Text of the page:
Researchers discover antibiotic resistance genes in M. tuberculosis

More than 10,000 different Mycobacterium tuberculosis bacteria isolated from 23 different countries were subjected to a thorough investigation, which uncovered new genes linked to resistance to 13 first- and second-line novel and repurposed medicines.

Researchers discover antibiotic resistance genes in M. tuberculosis
Mycobacterium tuberculosis Bacteria, the Cause of TB. Image Credit: NIAID, Flickr (CC-BY 2.0, https://creativecommons.org/licenses/by/2.0/)

Two new studies that are to be published on August 11th, 2022, in the open-access journal PLOS Biology highlight the work done by the Comprehensive Resistance Prediction for Tuberculosis: an International Consortium (CRyPTIC).

Around 85% of persons with TB can be successfully treated with a six-month medication regimen; TB is a curable and preventable disease. Considering this, TB continues to raise a concern and has killed people more recently than any other infectious disease. Improved monitoring of resistant strains and the creation of novel treatments both depend on a greater understanding of the M. tuberculosis variations that cause antibiotic resistance.

The researchers described how they put together an open-access data compendium of 12,289 M. tuberculosis isolates that had been processed at CRyPTIC partner laboratories all around the world in the first new paper.

Each isolate was sequenced before being tested using a high-throughput grid and 13 antimicrobials at various doses. About 6,814 of the samples in the compendium were drug-resistant to at least one degree, including 4,685 samples that were also resistant to more than one drug or the first-line antibiotic rifampicin.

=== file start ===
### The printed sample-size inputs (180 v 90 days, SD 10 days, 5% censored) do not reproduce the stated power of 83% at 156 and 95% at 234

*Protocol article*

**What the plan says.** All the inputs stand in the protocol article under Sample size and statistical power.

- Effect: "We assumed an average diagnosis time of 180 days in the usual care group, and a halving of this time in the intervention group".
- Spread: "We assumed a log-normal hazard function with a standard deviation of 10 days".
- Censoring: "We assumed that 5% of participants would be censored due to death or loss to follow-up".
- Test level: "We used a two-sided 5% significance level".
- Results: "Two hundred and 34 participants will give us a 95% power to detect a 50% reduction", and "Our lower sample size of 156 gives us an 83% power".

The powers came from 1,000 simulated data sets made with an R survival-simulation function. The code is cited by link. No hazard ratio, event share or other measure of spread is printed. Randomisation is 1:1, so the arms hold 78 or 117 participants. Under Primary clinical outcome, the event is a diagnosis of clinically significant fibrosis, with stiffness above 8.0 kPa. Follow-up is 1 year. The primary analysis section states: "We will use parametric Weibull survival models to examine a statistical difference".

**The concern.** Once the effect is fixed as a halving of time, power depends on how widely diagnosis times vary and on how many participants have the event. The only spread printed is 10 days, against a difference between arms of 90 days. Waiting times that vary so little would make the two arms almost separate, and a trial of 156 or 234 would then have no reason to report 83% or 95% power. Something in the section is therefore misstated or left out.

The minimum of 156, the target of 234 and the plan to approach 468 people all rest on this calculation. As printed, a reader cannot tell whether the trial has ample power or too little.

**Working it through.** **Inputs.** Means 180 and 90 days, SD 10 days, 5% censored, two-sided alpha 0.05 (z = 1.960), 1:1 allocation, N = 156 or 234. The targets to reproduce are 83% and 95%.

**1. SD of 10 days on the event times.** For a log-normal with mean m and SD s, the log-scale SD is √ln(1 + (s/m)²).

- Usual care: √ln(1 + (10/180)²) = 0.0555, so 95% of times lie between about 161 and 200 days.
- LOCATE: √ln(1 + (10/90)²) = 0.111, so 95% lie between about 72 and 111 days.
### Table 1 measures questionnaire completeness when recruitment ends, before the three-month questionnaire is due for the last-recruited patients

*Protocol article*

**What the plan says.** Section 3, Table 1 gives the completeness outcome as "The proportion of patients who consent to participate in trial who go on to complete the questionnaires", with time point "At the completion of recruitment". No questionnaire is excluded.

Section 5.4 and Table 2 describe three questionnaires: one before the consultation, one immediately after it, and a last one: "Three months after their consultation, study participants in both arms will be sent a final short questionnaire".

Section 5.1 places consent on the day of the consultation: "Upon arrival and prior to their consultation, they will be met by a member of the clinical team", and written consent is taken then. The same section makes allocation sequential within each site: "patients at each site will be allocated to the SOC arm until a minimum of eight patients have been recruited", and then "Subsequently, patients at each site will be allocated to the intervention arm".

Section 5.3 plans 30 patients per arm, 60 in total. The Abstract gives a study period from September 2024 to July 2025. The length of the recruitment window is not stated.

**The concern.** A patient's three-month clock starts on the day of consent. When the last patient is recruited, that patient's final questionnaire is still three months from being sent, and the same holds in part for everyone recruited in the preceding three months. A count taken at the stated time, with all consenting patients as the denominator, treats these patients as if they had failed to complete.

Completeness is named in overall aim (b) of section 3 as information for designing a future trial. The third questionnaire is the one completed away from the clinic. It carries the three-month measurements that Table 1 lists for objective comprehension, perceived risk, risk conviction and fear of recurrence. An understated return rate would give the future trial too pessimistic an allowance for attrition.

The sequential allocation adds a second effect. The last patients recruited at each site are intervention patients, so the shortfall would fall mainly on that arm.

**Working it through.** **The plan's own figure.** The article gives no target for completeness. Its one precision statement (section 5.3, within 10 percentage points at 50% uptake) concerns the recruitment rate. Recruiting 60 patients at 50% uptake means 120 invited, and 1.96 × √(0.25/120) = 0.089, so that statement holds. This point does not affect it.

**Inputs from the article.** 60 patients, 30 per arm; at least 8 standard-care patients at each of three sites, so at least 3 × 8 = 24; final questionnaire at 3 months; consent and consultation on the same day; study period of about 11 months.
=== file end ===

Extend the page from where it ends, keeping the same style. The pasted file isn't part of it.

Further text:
The consortium published its findings from a genome-wide association study (GWAS) that used data on 10,228 M. tuberculosis isolates in the second paper. The team found uncatalogued variations for each of the 13 medicines that significantly increased the minimum inhibitory concentration—the lowest concentration at which an antibiotic can stop M. tuberculosis from proliferating.

Instead of using a binary outcome of resistant-or-not-resistant, analyzing this concentration permitted the discovery of variants that only slightly alter the response to antibiotics and can be remedied by raising drug dosage. The effect magnitude and variations within these particular genes were discussed in further detail. The researchers chose the 20 most important genes that give resistance to each medication.

Our study demonstrates the ability of global partnerships to substantially improve our knowledge of genetic variants associated with antimicrobial resistance in M. tuberculosis,” the authors note.

Together, the publications provide a foundation for further research on the disease in addition to identifying individual genes that may be followed up on to comprehend the M. tuberculosis resistance landscape.

The compendium is not designed for measuring prevalence or estimating ‘real-world’ error rates of resistance prediction tools; rather it serves as a resource to accelerate antimicrobial resistance diagnostic development by enriching mutation catalogs for [whole genome sequencing] resistance prediction, improving our understanding of the genetic mechanisms of resistance, and identifying important diagnostic gaps and drug resistance patterns,” authors say.

The data compendium is fully open-source and it is hoped that it will facilitate and inspire future research for years to come.”

Source:
Journal reference:

Crook, D. W., et al. (2022) A data compendium associating the genomes of 12,289 Mycobacterium tuberculosis isolates with quantitative resistance phenotypes to 13 antibiotics. PLOS Biology. doi.org/10.1371/journal.pbio.3001721.

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